Recently, two of my “high risk” Internet users caught a nasty spell of malware. How nasty? Try rootkit nasty! Rootkits go above and beyond spyware by replacing system files and concealing themselves from system utilities. The first PC had a combination of spyware named TSPY_QQPASS.BUY and a rootkit named Greypigeon. Both PCs had the latest version of Symantec Corporate Antivirus with the latest virus definitions.
I will once again will voice my displeasure with Symantec. They claim that SAV does greyware detection and therefore you should disable Windows Defender if you are running Windows Vista. However, this is the second time in 3 months that Symantec has completely failed us. It did detect the spyware on the first PC, but it was unable to clean it. It was also impossible to unload or terminate SAV to clean off the virus, as it pops in your face every time you try to delete a file. Removing the spyware was impossible: I spent over 2 hours trying to get it off only to have the executables keep returning. I ended up doing a System Restore within Windows XP to restore startup sanity and then cleaning up the dormant spyware files by hand (neither Symantec nor Mcafee would identify the majority of the bad files: I ended up Googling some of the files I kept seeing reappear like “gg.exe” and “zz.exe” and then backtracked other filenames mentioned in the article like newinfo.rxk, then deleted those one-by-one).
The spyware was clever, quite clever actually. Most spyware files are dated with the date they infect the system. However, this spyware was pre-dated back to August 2004, along with most of the other legitimate Windows files. Someone went through a lot of trouble to keep this stuff hidden, as this is the date that service pack 2 was released for Windows XP, therefore most legitimate files are dated 8/4/04. The spyware also took on legitimate looking Windows names, such as rpcs.exe and svchost.exe. Not being digitally signed, however, gives them away.
On to the next PC…this time it was called into the Help Desk as being a problem with Microsoft Excel. It seems that data in Excel wasn’t scrolling when the user scrolled with the mouse cursor using the right side bar. Excel was also slow and “crash prone”. I suggested we try to remove Microsoft Office and reinstall it. Upon trying to doing this, I noted the system was extremely sluggish. Opening the process list in Process Explorer revealed 4 copies of svchost.exe running: unsigned of course, along with something called rpcs.exe that was kicking off iexplore.exe and other files such as “nortons.exe” and “winform.exe”. Cleaning this up was easy actually: using a combination of Process Explorer and Autoruns, I was able to clean off most of the bad guys, except rpcs.exe kept showing back up after reboots.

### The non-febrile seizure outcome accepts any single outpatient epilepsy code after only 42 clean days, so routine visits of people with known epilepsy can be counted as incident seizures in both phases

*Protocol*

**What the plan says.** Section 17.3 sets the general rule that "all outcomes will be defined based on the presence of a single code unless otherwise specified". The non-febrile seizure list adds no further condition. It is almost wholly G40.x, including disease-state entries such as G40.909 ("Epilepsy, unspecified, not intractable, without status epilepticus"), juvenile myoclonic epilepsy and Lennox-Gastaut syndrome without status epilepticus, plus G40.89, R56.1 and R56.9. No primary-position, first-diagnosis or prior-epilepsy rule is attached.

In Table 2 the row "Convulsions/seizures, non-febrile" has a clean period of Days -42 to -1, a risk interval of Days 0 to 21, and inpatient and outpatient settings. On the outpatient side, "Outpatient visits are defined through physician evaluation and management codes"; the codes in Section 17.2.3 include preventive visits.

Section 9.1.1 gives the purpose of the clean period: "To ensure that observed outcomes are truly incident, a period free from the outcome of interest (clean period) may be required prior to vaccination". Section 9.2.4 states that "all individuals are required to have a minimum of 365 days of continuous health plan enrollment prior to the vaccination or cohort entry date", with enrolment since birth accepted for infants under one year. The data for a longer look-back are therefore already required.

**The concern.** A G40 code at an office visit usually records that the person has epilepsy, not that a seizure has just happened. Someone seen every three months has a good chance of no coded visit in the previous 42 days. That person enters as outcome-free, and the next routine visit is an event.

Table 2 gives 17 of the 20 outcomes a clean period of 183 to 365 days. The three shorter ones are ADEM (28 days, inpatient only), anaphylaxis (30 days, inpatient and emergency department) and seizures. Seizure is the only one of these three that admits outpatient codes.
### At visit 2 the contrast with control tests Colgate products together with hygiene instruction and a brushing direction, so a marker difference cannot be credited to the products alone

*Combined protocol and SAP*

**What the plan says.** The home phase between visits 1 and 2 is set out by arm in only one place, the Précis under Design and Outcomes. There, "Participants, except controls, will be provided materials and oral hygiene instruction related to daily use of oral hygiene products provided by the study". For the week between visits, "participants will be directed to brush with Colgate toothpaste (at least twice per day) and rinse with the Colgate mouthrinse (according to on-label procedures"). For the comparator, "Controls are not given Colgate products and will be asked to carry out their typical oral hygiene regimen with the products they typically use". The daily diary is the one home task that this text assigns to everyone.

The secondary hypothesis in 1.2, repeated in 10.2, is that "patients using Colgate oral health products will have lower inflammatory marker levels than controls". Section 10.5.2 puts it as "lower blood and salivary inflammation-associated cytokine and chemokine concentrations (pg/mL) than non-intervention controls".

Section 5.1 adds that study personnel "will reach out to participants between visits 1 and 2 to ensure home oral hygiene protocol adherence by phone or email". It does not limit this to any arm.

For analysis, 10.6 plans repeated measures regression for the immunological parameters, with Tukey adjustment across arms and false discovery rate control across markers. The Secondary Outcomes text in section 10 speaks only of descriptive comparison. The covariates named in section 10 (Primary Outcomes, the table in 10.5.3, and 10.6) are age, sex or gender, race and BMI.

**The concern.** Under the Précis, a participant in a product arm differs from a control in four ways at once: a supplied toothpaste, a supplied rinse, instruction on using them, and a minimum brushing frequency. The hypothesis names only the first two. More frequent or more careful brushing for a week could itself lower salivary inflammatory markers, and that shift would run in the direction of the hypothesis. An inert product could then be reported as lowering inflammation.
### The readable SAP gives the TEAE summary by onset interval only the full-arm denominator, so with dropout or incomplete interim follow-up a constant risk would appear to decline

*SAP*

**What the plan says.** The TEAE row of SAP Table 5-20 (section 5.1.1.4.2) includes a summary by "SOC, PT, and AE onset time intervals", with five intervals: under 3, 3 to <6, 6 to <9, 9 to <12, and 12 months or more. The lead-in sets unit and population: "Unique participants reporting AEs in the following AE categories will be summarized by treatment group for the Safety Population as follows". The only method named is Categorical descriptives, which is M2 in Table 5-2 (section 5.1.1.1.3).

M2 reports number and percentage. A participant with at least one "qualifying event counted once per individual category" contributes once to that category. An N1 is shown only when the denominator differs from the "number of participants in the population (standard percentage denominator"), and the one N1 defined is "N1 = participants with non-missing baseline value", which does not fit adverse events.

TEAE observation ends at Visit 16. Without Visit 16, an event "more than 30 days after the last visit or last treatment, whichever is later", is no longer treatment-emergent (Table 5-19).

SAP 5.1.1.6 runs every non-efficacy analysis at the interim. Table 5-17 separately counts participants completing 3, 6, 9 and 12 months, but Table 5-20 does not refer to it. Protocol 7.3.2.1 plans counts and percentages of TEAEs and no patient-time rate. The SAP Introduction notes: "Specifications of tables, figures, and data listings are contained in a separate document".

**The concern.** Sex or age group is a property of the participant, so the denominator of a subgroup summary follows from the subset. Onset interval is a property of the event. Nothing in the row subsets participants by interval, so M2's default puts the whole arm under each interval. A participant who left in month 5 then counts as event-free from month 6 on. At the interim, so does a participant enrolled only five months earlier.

Unfortunately, Rootkit Revealer would just freeze up on this system. I then tried the System Repair Engineer from kztechs.com. Right away SRE lets me know that something is wrong:
Clicking on details gives me this:
The really funny part is if you go into Windows explorer and go to C:windowspss, you will see nothing there. That’s because this rootkit is incepting our calls to see this directory and is feeding us false information. If you were boot from BartPE, you would actually see the files there. We’ll proceed to the Smart Scan within SRE…all this does is create a text report of any bad stuff going on with our system. From this report, we are warned once again about C:windowspss3.dll being a dangerous API hook, as well as 3.exe running as a hidden process. SRE also goes through the services and shows us any services that aren’t digitally signed. I find that Greypigeon installed a service for us! Pigeons usually crap all over the place and this is no exception: attacking via a service is not common attack vector and therefore will likely get missed (I missed it myself the first few passes).
SRE also has a few nifty repair utilities in, including the ability to restore hijacked file extensions, restore Winsock back to its default state, restore default Windows policies and restore safe mode services (some spyware removes the Safeboot key to keep you from booting into safe mode to remove them). Unfortunately, SRE cannot terminate hidden processes or locked files: we have to use Icesword for that. Icesword was written in Chinese and was translated to English, so you don’t get any documentation with it. However, it’s pretty easy to use and who ever reads documentation anyways? As Dogbert once said: “While you’re waiting, read the free novel we sent you. It’s a spanish story about a guy named “Manual” .”
We can click on the Process icon and find our victim:
We can then go back into SRE and delete the GreyPigeon service:
If someone could combine Autoruns, Process Explorer, Icesword and SRE into one product, that would be so cool!
If you want to play around with this rootkit, I’ve uploaded it here. Make sure you only load it into Virtual PC or VMware and not on your PC! THIS FILE IS FOR EDUCATIONAL PURPOSES ONLY AND I CANNOT BE HELD RESPONSIBLE FOR ANY RESULTS YOU GET FROM RUNNING IT! YOU HAVE BEEN WARNED!
So the lesson here is that just because a user gets malware does not mean we have to wipe the machine. What would we learn if we wiped the machine? Interacting with various types of malware and program bugs brings us a closer understanding of the operating system.
– Soli Deo Gloria